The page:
Like his own dung - His reputation shall be abominable, and his putrid carcass shall resemble his own excrement. A speech that partakes as much of the malevolence as of the asperity of Zophar‘s spirit.
He shall fly away as a dream - Instead of rising again from corruption, as thou hast asserted, (Job 19:26), with a new body, his flesh shall rot in the earth, and his spirit be dissipated like a vapor; and, like a vision of the night, nothing shall remain but the bare impression that such a creature had once existed, but shall appear no more for ever.
His children shall seek to please the poor - They shall be reduced to the lowest degree of poverty and want, so as to be obliged to become servants to the poor. Cursed be Ham, a servant of servants shall he be. There are cases where the poor actually serve the poor; and this is the lowest or most abject state of poverty.
His hands shall restore their goods - He shall be obliged to restore the goods that he has taken by violence. Mr. Good translates: His branches shall be involved in his iniquity; i.e., his children shall suffer on his account. “His own hands shall render to himself the evil that he has done to others.” - Calmet. The clause is variously translated.
His bones are full of the sin of his youth - Our translators have followed the Vulgate, Ossa ejus implebuntur vitiis adolescentiae ejus; “his bones shall be filled with the sins of his youth.” The Syriac and Arabic have, his bones are full of marrow; and the Targum is to the same sense. At first view it might appear that Zophar refers to those infirmities in old age, which are the consequences of youthful vices and irregularities. עלומו (alumau), which we translate his youth, may be rendered his hidden things; as if he had said, his secret vices bring down his strength to the dust. For this rendering Rosenmuller contends, and several other German critics. Mr. Good contends for the same.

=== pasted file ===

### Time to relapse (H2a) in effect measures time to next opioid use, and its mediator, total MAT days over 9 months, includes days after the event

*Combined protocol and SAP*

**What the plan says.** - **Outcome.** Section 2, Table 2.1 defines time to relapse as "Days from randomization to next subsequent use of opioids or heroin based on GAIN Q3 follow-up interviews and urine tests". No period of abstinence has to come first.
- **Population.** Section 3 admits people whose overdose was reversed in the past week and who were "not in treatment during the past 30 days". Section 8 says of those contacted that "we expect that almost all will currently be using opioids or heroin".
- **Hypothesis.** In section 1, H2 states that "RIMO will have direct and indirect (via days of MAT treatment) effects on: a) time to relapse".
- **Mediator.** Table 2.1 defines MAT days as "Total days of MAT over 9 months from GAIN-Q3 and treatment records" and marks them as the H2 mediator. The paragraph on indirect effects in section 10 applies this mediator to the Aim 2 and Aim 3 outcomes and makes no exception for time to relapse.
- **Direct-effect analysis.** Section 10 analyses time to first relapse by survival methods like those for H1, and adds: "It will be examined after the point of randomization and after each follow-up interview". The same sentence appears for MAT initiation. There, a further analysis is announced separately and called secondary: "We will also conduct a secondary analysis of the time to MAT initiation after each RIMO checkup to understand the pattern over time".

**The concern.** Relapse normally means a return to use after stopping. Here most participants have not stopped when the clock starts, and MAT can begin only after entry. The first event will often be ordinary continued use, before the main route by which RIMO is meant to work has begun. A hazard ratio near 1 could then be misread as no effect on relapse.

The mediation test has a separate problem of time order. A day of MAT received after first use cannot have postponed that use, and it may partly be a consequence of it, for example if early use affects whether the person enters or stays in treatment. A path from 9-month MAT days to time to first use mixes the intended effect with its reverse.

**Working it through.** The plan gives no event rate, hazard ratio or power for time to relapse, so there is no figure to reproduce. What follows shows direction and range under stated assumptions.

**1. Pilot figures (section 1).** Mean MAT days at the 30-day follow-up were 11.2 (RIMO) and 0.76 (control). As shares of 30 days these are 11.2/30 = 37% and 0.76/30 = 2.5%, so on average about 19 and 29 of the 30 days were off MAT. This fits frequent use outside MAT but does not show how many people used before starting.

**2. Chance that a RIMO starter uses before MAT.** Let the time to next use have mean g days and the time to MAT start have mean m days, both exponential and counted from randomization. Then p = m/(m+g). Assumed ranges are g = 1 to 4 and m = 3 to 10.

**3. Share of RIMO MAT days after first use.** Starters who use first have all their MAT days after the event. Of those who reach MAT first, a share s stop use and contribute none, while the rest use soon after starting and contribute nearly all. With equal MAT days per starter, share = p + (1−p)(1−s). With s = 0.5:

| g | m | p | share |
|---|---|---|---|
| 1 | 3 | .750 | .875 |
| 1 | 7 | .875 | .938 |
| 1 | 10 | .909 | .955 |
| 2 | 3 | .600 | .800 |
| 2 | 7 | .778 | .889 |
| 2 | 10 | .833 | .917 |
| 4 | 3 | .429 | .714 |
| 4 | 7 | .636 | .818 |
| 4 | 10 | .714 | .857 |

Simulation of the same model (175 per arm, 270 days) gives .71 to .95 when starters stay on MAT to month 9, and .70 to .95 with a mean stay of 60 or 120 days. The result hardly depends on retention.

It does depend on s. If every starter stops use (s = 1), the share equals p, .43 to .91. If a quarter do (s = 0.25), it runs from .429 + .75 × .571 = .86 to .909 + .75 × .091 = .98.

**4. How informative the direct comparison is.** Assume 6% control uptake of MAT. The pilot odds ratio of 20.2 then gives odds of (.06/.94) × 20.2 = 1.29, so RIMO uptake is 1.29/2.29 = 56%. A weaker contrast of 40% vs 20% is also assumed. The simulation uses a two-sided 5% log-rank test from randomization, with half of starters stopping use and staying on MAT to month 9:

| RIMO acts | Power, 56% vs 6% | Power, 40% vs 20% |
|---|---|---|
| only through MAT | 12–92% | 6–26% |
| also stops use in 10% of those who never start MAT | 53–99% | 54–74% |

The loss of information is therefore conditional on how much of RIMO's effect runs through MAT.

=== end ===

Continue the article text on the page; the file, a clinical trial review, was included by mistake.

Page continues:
Though wickedness be sweet in his mouth - This seems to refer to the secret sins mentioned above.
Hide it under his tongue - This and the four following verses contain an allegory; and the reference is to a man who, instead of taking wholesome food, takes what is poisonous, and is so delighted with it because it is sweet, that he rolls it under his tongue, and will scarcely let it down into his stomach, he is so delighted with the taste; “he spares it, and forsakes it not, but keeps it still within his mouth,” Job 20:13. “But when he swallows it, it is turned to the gall of asps within him,” Job 20:14, which shall corrode and torture his bowels.
He shall vomit them up again - This is also an allusion to an effect of most ordinary poisons; they occasion a nausea, and often excruciating vomiting; nature striving to eject what it knows, if retained, will be its bane.